She felt, then, just how much nothing in the room had come from her. Even that lamp—it had been left by another subtenant, a young woman who thought she could make it as an actress and left the city a month after she arrived.
And the bedding. Lincoln leapt onto the bed, bouncing on his knees a few times before letting her tuck him in under a dead woman’s white sheets.
A sickening morsel of self-loathing played at Deborah’s throat. She feared swallowing it. But she should have purchased new sheets—that much, she could have done. She had always suggested to her subtenants that they bring their own, though so many had lacked the means or desire to bother with washing the sheets themselves. So she had done it for them, once every other week while they went to their jobs, their friends, their hobbies. They thought it was a nicety, but she had laughed a little, finding the situation delightfully macabre.
Lincoln smiled at her, naive as to the sheets’ history. They were soft, Deborah had to admit. The old woman had just bought them when she moved in and had slept on them for less than a week’s worth of days. And the subtenants who had used them had been careful—she’d never so much as had to bleach them. They were pristine, clinical, utterly benign.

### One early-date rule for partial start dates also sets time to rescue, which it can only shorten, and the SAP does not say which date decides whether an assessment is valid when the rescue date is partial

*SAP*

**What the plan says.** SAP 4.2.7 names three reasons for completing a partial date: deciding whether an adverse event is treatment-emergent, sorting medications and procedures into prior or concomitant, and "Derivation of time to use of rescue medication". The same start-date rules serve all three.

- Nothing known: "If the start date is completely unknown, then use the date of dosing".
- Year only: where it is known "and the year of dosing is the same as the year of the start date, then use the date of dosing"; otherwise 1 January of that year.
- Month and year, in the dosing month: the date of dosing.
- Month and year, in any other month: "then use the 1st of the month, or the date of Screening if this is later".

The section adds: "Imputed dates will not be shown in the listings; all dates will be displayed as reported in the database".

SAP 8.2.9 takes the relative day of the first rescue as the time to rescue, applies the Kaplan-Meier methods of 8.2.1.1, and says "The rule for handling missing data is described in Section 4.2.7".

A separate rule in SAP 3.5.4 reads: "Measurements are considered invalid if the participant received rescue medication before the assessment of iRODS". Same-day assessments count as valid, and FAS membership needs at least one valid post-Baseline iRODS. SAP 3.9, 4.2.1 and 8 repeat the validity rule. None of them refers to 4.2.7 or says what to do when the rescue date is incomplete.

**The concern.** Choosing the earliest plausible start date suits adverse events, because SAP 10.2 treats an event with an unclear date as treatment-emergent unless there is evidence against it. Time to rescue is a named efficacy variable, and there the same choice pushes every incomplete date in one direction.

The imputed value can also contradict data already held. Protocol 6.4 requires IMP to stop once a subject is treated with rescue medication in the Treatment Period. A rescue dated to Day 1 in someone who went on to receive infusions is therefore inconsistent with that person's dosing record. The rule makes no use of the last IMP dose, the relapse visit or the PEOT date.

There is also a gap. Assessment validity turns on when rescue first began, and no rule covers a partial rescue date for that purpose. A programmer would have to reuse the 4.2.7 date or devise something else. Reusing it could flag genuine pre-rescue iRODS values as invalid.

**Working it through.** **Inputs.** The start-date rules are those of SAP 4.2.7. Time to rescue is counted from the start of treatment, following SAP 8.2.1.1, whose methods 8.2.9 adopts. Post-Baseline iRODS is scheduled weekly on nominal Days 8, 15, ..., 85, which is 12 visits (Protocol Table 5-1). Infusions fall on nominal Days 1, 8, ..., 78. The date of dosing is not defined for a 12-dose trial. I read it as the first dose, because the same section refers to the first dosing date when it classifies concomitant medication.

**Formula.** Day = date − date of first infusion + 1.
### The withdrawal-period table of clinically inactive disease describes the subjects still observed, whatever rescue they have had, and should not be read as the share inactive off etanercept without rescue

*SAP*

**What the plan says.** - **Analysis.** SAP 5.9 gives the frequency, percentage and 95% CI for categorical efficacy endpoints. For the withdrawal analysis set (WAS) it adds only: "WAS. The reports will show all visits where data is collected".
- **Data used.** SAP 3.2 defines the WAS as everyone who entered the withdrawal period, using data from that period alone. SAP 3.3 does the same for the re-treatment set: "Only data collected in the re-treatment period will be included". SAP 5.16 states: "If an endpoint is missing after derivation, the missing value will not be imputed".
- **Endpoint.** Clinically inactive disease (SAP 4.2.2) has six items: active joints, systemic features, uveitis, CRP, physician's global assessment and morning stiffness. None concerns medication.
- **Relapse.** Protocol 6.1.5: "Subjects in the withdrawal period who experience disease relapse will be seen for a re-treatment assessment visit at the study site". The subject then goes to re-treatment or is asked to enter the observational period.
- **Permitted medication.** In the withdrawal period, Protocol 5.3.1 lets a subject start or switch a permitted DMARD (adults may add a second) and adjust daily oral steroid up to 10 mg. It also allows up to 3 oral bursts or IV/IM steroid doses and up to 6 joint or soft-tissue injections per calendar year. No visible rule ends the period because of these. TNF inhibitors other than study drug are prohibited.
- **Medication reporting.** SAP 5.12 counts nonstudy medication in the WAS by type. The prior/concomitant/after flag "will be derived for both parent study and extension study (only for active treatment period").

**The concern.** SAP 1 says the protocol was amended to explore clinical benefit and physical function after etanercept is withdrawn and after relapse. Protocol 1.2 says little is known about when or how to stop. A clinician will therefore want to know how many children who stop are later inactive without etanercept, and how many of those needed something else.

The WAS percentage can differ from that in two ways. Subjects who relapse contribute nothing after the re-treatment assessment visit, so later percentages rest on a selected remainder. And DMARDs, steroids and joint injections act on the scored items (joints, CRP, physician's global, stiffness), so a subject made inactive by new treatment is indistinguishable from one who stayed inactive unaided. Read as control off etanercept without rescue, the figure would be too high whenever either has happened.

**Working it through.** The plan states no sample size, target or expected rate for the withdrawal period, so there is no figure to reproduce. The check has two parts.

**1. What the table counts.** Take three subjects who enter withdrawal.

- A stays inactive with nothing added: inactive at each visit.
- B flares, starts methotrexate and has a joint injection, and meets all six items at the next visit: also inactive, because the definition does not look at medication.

“I call it ‘An Everyday Adventure,’” he said.
She had already forgotten about the story. “That’s lovely.”
“There was a big mean dog,” he said, his voice eager. “It growled and ate all the other dogs.”
“The adults couldn’t catch him,” he said. “He ate kids, too. He ate everything. He ate books and towels and soap, everything. And everybody was sad and scared. So they got another dog who could eat him, and he did. But then he started eating everyone.”
“There’s a lot of eating in this story,” Deborah laughed.
“He ate so much he got as big as a skyscraper,” Luke said, ignoring her. “And everybody died.”
She looked at him, waiting. He did not continue. His eyes were elsewhere; they had floated over to one of the old paintings.
She wondered if there was anything left to his story. On an impulse, she kissed his forehead. It was warm, almost feverish. “You should see King Kong,” she said. “I think you’d like that.”
His eyes were closed; he was done with her. Deborah turned off the light and closed the door behind her, retiring to her own bed.
Deborah tossed and turned for hours, only able to nap here and there. At two in the morning, she gave up, leaving her bed to grab a glass of water.
Hannah was sitting at the kitchen table, her head in her hands. She looked up. “Oh,” she said.
“I’m sorry,” said Deborah, stopping. “I only—I just wanted a glass of water.”
“No problem,” said Hannah. She sounded congested, as if she had a cold. “It’s your home.”